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Cleaning my filter

Rockthis11

Wonderpus
Registered
Joined
Jul 11, 2003
Messages
200
#1
I want to clean my Fluval 403 filter but im not really sure how (im afraid of messing up the whole bacteria thing :) ). How exactly should i do this do i siphon some of my tank water into a bucket and simply rinse out the media??

Thanks in advanced
 

Nancy

Titanites
Staff member
Moderator
Joined
Nov 20, 2002
Messages
5,648
Location
Dallas Texas
#2
Hi Rockthis,
If you do your Fluval maintenance in conjunction with a water change, you can use the water you remove for rinsing out the sponges and filters.
You rinse out the sponges a few times - the idea is just to remove loose particles and clean them some.

Nancy
 

Rockthis11

Wonderpus
Registered
Joined
Jul 11, 2003
Messages
200
#5
This is a little off the topic, but i dont want to make to many threads so i want to ask me question here.
The S.G in my tank is kinda low it went from 1.025 to 1.023. I want to get it back up but when i was making my new saltwater to put in the tank tomarow the S.G was really high (in the bucket that im mixing the water in) it is around 1.030. Should i go ahead and add the saltwater in the tank tomarow?
 

Nancy

Titanites
Staff member
Moderator
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Nov 20, 2002
Messages
5,648
Location
Dallas Texas
#6
Hi Rockthis,

You want to avoid drastic differences between the water in the tank and the water you're adding.

I don't know how many gallons of water you're planning to change, but if you're doing a 5 gallon water change, pour off 1 gallon of the salt water you've mixed. Put this in a one-gallon water container and mark it with the sg and pH for future use. Then replace it with one gallon of RO/DI water. Measure the sg again. It should be a lot closer to what you need, but you have the extra salt water to make additional adjustments with.

Nancy
 

mikeconstable

GPO
Registered
Joined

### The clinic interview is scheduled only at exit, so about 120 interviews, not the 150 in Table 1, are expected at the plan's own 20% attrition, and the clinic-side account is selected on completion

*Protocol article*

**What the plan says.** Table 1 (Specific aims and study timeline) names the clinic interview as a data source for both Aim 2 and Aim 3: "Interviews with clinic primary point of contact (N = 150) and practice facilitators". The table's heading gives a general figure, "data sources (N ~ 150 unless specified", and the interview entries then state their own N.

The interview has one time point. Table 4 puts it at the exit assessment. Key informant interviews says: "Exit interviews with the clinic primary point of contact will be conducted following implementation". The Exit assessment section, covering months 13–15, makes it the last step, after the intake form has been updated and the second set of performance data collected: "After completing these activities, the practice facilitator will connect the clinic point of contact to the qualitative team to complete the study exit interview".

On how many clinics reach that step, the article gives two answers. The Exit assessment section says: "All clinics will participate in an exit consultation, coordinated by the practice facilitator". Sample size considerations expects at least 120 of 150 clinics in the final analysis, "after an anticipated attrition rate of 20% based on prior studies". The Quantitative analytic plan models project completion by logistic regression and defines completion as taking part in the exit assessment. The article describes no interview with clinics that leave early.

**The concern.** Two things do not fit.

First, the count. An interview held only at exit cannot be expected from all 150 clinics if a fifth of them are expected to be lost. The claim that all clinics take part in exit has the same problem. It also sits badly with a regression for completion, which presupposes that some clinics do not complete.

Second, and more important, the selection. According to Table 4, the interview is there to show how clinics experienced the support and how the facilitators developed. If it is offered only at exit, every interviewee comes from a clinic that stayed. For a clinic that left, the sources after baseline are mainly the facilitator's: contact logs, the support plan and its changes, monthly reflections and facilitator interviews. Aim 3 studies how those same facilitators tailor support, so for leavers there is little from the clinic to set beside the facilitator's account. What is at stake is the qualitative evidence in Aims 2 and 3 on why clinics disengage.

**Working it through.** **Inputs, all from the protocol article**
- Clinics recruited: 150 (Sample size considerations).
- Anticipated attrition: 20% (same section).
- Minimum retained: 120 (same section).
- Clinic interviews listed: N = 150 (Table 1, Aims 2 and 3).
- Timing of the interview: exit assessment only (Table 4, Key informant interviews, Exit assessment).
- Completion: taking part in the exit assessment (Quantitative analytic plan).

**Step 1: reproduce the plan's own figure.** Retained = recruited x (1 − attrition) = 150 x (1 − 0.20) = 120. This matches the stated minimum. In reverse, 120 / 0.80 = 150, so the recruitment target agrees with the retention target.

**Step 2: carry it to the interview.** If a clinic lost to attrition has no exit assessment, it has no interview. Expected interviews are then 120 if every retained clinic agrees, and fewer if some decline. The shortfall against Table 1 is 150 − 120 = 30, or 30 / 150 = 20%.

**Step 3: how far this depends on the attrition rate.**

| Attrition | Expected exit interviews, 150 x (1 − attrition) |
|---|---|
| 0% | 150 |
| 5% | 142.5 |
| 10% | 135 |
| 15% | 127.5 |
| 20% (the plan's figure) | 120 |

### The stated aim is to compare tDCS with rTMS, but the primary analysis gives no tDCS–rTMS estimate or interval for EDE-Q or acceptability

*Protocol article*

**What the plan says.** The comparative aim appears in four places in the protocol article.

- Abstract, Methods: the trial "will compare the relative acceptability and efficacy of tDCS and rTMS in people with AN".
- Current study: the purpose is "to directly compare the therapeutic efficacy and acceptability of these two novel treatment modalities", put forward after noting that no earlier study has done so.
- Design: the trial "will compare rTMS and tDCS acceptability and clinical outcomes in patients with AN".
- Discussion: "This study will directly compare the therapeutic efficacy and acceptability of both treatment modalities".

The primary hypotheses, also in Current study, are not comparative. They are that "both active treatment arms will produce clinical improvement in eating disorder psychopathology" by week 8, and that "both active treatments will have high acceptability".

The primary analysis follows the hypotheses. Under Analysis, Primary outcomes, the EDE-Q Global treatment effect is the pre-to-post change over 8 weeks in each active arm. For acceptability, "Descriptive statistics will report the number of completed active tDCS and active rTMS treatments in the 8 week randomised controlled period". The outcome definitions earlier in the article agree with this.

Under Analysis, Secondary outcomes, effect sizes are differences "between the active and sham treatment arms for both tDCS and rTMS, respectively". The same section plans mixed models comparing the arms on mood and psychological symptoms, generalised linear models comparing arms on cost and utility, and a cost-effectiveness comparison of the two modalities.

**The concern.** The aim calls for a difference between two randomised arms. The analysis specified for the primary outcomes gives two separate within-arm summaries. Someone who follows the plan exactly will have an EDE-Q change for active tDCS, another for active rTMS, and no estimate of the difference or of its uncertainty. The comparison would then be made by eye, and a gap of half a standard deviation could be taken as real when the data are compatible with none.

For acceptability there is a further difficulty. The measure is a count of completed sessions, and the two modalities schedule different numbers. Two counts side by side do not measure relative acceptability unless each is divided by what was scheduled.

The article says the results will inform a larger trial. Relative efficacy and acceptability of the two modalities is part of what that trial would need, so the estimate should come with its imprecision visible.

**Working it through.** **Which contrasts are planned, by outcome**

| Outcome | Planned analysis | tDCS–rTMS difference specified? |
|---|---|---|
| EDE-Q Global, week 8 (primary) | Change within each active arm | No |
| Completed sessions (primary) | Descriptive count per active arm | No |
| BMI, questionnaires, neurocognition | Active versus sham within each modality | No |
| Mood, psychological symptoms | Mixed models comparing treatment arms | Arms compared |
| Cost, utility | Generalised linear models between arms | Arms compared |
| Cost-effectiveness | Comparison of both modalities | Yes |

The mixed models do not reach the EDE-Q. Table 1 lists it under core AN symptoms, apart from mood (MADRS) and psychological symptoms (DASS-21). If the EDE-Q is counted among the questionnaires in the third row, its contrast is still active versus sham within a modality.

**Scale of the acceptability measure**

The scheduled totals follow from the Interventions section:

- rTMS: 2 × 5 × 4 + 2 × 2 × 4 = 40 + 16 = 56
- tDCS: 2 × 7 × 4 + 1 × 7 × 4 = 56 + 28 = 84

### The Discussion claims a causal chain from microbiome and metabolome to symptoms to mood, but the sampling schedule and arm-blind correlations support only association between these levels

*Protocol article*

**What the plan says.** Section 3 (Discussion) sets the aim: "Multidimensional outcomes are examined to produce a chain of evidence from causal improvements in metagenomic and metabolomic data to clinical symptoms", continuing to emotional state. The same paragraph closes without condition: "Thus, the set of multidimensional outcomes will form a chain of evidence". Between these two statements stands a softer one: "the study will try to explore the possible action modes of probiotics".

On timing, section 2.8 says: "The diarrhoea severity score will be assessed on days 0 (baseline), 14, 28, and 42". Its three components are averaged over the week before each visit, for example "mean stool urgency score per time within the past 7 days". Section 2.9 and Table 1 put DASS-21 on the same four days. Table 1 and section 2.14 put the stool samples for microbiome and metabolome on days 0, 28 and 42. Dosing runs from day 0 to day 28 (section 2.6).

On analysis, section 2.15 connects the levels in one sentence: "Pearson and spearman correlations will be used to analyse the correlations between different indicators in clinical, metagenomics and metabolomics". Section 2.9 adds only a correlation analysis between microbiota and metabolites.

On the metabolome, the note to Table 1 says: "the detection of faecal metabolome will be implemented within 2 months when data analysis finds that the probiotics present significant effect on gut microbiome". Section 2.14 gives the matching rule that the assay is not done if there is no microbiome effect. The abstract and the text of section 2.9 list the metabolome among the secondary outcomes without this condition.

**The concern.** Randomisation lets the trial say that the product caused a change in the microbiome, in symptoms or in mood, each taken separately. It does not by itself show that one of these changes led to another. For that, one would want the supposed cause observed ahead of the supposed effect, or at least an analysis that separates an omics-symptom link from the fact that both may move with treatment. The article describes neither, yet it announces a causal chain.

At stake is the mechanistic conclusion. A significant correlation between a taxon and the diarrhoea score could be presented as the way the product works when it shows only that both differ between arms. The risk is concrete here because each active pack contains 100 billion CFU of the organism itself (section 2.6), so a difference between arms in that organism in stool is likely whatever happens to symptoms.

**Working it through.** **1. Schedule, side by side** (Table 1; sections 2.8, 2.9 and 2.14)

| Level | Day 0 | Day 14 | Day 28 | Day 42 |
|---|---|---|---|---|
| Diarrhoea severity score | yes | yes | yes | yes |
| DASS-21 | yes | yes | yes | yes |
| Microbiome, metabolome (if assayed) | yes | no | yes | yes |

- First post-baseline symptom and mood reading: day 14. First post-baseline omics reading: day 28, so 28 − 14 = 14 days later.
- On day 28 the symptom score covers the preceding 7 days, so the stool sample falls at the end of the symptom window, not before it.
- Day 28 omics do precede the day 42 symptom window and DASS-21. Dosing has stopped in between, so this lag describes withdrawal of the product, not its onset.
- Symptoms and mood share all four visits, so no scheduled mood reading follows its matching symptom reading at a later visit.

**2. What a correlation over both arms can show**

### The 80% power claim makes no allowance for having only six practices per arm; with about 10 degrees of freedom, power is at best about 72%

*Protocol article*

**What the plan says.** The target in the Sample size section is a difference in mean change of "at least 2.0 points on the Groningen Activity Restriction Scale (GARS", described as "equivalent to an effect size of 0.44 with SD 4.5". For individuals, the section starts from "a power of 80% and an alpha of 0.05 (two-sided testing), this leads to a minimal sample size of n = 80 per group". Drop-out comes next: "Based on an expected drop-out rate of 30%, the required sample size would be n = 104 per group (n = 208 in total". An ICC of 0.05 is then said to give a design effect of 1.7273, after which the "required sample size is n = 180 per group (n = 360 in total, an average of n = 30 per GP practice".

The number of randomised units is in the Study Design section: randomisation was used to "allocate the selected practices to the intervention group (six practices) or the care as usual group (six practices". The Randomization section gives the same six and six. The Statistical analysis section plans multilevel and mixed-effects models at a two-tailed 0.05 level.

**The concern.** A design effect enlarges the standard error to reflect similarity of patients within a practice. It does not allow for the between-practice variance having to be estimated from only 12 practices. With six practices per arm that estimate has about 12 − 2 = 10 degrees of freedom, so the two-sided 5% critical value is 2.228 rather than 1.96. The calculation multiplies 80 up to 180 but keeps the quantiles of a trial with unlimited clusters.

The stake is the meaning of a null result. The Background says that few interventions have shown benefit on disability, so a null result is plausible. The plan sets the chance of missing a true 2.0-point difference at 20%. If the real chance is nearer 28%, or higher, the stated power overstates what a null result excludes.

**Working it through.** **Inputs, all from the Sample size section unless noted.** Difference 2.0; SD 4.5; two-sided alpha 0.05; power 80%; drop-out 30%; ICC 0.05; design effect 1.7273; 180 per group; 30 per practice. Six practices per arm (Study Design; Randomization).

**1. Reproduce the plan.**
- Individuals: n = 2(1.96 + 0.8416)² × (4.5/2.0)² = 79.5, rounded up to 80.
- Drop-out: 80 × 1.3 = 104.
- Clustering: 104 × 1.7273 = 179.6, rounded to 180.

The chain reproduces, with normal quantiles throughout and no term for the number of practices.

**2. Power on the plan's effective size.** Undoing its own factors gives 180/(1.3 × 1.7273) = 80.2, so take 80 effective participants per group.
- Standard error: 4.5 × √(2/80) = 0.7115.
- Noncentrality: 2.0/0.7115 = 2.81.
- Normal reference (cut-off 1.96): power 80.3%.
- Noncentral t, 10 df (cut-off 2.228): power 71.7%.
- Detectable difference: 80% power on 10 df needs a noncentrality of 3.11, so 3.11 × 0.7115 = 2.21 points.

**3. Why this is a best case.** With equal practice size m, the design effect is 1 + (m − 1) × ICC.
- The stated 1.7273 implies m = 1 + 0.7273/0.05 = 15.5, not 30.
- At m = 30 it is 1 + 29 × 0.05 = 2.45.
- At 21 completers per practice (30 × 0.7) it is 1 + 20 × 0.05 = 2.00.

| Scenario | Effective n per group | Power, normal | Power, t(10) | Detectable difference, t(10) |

Mar 19, 2003
Messages
106
#7
Salt concentrations

From your figures (sg =1.025 reduced to 1.023, difference = 0.002) you have about 10% (2 divided by 25 = 8%) less salt in the tank water than you would like. The replacement water (sg =1.030) has 20% extra and would help get the salt level back up.
When the formula
tank water volume x 10(%) = top-up water volume x 20(%)
balances you will end up with a tank full of water at about your desired salt concentration.
e.g. 50 (gallon) x 10 = top-up water volume x 20
50 x 10 / 20 = top-up water volume
25 (gallon) = top-up water volume required.
If the more accurate figure of 8% light in salt is used the numbers are :--
50 x 8 / 20 = 20 (gallons) required
But you would need to make space for that sort of addition! - check the density between batches of new water.

I used to siphon the water to be added into the tank, by using narrow tubing the above volumes could be added slowly and allowed to mix thoroughly in the tank circulation, with no noticed problems.

I do not know what rate of change of salt concentration is safe (it will vary with the organisms in the aquarium!) but adding plain water (100% light of salt) to make up for evaporation is the most extreme difference in salt concentration that would likely to be encountered.
 

o.vulgaris

Vampyroteuthis
Registered
Joined
Jul 26, 2003
Messages
484
#8
mike, sorry if this is off-topic but have you got a nissan skyline gtr, it's that there is a user on a uk gtr forum who has your username, he own's a skyine supposebly, if you don't know what a skyline is don't worry about it.
 

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